Monday, 16 February 2015

Hungary in Glasgow 

Contemporary Hungarian Studies:
Multidisciplinary European Perspectives 5.ii

Budapest 2006

My own keynote on Hungarian identity and 'magyar ember' 2

... The years of adjustment after 1989 were naturally very difficult with the collapse of national industries and social networks, high unemployment, and quick disillusion with a new, relatively open yet uncomfortable and unfamiliar democracy that did not seem to be helping people to live better, more secure lives nor to resolve the anxieties and tensions natural to an essentially febrile nation. Parties came and went.

Then came 2006 and the end of what seemed to have developed into a two-party system. A lot of turgid water had flowed under the bridge by that time, nevertheless the events following the revelations of the then prime minister Gyurcsány’s behind-closed-doors speech seemed traumatic to an unresolvable extent.

Nor were things resolved. The current governing party came to power on a two-thirds majority that enabled it to change the constitution and to set about controlling not only the economy or the law or education or the media but culture itself.

...We are living at a crisis of liberal democracy. The culture of scepticism and doubt is itself being doubted and challenged. Religions challenge it, fierce atavistic feelings challenge it.  The urbánus side of the equation offers a rich European and cosmopolitan Enlightenment culture but lacks political cohesion and articulation. It is no longer a complete idology and is easy prey in a system developed expressly to strangle it by any means possible. The népies no longer needs rural support when it has the provinces. It no longer needs the label népies. It only needs to touch some of the familiar conservative chords - about those money-grabbing Lithuanians among them - to exercise its dominance.

I don’t want to smear the names of excellent népies writers. None of this is their fault. But think of the Karinthy-Tamási debate. Forget terminology: concentrate on value.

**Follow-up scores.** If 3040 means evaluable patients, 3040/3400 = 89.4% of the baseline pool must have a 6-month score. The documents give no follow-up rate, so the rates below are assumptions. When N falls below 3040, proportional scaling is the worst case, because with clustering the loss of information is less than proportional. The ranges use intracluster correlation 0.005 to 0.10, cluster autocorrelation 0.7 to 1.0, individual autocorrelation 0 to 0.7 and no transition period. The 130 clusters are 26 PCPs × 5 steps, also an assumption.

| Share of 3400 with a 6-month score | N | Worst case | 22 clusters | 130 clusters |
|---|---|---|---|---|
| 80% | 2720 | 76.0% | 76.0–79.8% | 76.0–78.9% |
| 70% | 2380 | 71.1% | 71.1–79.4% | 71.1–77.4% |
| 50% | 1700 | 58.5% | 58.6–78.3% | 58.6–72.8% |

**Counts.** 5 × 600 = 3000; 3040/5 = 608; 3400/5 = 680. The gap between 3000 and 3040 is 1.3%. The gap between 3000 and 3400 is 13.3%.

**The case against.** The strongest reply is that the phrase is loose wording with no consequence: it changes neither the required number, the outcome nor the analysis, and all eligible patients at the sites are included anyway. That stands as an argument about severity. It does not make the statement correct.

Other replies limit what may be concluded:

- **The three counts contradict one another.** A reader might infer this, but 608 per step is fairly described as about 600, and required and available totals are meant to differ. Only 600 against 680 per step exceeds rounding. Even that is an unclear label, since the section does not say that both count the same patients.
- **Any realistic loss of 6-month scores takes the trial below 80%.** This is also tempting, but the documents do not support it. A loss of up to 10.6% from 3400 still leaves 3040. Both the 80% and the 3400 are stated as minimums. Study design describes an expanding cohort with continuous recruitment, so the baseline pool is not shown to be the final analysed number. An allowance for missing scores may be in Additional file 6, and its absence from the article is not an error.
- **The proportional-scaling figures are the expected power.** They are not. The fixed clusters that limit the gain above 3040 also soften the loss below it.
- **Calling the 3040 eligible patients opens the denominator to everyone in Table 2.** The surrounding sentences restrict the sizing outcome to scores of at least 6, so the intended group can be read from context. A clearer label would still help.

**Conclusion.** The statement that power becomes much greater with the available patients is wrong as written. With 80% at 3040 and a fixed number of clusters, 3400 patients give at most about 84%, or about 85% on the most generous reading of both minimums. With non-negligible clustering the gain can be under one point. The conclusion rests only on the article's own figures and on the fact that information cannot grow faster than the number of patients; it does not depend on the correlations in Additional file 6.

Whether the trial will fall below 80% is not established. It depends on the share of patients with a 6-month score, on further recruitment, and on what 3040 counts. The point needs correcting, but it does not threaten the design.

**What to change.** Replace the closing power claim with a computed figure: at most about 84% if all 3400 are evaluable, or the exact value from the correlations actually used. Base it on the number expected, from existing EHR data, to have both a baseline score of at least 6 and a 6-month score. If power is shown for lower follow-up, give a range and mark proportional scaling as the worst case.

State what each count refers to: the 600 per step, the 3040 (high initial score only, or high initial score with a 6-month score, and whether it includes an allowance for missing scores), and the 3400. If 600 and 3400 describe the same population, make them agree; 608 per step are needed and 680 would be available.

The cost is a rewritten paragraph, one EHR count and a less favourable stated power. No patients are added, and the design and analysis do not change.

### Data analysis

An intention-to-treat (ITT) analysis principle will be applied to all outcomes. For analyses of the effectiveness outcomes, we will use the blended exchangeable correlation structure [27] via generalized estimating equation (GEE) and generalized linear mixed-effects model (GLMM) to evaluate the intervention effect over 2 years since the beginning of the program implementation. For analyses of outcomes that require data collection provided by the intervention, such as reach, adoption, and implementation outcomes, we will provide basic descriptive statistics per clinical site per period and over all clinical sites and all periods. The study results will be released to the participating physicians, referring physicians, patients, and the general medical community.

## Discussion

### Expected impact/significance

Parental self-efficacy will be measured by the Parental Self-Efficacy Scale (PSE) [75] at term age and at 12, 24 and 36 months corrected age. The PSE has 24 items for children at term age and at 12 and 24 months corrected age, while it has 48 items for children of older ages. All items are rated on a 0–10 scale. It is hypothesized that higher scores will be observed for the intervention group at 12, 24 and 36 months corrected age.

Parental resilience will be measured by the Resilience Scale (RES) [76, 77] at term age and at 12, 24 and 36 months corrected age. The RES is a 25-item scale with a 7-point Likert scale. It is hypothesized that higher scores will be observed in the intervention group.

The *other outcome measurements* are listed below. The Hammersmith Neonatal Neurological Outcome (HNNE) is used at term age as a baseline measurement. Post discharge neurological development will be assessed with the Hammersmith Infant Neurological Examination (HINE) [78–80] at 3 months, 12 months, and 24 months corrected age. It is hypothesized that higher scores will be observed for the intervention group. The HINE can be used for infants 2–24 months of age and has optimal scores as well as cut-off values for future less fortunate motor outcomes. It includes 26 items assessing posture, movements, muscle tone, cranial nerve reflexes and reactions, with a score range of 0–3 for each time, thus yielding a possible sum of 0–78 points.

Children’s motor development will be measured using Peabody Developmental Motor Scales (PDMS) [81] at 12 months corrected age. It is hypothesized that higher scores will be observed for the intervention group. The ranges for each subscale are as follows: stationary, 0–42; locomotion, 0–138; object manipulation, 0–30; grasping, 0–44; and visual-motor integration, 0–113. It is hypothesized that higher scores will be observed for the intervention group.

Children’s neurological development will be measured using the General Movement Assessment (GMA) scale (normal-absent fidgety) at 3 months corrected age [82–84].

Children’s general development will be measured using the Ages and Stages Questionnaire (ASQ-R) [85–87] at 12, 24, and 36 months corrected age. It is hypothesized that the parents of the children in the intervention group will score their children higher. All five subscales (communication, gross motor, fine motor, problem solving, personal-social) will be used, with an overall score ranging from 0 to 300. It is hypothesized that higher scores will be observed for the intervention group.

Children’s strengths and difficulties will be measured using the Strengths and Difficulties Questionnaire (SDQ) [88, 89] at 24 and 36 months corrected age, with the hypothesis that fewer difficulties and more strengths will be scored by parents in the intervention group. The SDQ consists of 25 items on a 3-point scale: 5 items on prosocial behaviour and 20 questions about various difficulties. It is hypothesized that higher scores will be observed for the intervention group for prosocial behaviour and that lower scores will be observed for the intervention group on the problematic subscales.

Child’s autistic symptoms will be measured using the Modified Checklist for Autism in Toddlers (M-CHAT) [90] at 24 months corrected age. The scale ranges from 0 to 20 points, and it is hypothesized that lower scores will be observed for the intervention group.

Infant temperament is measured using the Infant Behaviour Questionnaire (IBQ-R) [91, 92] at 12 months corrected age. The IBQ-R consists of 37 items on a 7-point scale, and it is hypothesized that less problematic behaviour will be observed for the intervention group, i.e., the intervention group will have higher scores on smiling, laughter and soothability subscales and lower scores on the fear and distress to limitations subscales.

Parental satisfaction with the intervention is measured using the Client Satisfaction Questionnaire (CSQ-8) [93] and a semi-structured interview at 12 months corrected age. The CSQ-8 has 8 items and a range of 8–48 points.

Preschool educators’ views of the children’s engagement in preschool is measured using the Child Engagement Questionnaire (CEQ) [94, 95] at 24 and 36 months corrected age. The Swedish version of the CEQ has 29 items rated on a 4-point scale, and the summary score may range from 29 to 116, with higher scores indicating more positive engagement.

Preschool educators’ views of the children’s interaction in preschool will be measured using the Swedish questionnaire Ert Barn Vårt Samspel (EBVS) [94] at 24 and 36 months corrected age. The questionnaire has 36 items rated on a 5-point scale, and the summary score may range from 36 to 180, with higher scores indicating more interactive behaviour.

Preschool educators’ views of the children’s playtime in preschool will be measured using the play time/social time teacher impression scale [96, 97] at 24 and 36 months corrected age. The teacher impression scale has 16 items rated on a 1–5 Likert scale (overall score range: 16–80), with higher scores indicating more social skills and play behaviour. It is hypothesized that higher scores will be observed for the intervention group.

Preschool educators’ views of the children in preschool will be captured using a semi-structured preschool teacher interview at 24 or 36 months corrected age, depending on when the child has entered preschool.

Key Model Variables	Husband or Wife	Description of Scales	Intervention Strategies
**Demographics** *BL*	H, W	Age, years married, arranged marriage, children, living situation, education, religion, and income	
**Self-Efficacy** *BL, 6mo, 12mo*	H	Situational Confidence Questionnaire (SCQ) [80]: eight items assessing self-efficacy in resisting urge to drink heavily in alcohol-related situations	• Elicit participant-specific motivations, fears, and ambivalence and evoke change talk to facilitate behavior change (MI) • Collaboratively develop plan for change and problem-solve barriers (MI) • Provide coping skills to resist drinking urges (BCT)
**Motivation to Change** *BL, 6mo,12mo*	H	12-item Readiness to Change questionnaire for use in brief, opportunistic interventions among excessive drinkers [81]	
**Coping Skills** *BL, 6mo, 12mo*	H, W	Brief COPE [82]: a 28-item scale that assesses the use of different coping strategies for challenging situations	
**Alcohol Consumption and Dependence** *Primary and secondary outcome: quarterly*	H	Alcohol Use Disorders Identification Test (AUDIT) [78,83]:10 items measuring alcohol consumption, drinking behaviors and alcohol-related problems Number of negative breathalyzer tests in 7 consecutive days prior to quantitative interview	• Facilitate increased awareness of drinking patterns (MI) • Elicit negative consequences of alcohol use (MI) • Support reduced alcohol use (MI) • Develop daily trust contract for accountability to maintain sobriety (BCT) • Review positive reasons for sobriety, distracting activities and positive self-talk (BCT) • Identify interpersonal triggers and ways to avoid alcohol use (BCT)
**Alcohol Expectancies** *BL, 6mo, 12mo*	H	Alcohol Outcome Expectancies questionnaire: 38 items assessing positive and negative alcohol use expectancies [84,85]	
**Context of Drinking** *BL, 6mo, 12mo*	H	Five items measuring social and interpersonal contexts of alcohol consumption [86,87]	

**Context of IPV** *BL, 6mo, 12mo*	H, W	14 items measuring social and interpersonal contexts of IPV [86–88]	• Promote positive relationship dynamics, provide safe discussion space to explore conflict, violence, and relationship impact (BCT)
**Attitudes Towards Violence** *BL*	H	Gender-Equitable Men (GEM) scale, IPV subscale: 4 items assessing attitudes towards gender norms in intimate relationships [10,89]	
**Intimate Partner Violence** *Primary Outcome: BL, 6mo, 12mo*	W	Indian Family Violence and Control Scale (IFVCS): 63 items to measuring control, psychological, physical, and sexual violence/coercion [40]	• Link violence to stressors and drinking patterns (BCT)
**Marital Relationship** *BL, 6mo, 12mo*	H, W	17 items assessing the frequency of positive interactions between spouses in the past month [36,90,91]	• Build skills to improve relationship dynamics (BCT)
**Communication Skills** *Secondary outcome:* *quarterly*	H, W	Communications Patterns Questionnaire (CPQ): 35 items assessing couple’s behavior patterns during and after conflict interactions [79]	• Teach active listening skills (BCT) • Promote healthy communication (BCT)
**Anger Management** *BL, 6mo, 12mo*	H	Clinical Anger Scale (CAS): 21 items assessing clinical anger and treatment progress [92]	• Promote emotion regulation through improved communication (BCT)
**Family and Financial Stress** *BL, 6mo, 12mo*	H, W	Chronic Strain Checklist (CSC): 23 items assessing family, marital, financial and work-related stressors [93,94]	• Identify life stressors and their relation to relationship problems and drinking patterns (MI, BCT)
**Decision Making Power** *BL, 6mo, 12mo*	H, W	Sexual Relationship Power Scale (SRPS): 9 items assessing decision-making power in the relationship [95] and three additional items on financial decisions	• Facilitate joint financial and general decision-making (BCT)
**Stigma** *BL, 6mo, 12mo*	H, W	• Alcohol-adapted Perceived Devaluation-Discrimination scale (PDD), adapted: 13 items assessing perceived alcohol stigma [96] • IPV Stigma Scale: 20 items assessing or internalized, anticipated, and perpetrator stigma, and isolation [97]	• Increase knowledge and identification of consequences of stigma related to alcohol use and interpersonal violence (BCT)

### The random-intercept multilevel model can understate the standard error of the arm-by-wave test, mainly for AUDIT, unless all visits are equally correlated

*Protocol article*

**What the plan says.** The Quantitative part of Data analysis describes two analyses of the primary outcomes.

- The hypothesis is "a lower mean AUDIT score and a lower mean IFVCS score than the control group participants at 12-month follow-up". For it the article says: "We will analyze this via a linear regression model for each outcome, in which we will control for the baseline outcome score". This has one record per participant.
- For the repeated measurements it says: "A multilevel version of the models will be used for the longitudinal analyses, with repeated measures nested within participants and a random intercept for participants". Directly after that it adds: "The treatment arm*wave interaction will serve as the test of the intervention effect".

It is hard for the psyche to reject half of its habitation. Anxiety and those bottled furies continue to stalk the darkened rooms of the imagination. The rare richness, invention and voluptuousness of that imagination is under severe strain. I expect it to survive, but only by the skin of its teeth, given some luck and a favourable wind.


That's all very well but it is worth considering Dr Umut Korkut's charges against liberalism. Let's put neo-liberalism to one side for now and think of liberalism as we know it - here in Britain as well as elsewhere. I am myself of the left-liberal tendency and much the majority of my friends in youth as in middle age could be described as liberals. What I understand by such liberalism can be summed up in the terms I used to describe the urbánus movement: cosmopolitan, modernist, sceptical, European, as well as tolerant and supportive of minorities.

Yes, but we can be arrogant in exactly the terms Umut described. To think anything but what we think is not to be contemplated. It is simply beneath notice or to be treated with contempt. Do we remember Gordon Brown's encounter with "that bigot woman" who turned out to be a Labour supporter and to whom he had to apologise? That's us. Our mindset is as firm as the most bigoted right-wingers' but we don't see it that way. We dramatise it away in the name of solidarity. The forces of reaction and darkness must be talked down.

I am uneasy with that. As was my good friend, the great Hungarian poet Ottó Orbán, who wrote in his 1989 poem, A Roman Considers the Christians:

May the gods forgive me but I really can't abide them.
Their idea is a great one, but look at them all:
a bunch of quarrelsome eggheads picking their noses
who, under the spell of their thesis, would if they could
be hard-line dictators, all for the sake of tolerance, naturally,
who'd not kill with weapons but with murderous disdain
while breeding their own sloppy aristocracy...

Those seven lines from his unrhymed Lowellian sonnet are right on the spot. Ottó was of the left, not the right. I suspect he would have been happy with a more liberal version of the old regime, though I could be wrong on that. He was a deep-vein socialist in any case. But he knew his society. Ours is less fervent but is wedded to its own sloppy aristocracy.

I am a low-grade aristocrat in that scheme of things. I am uneasy.

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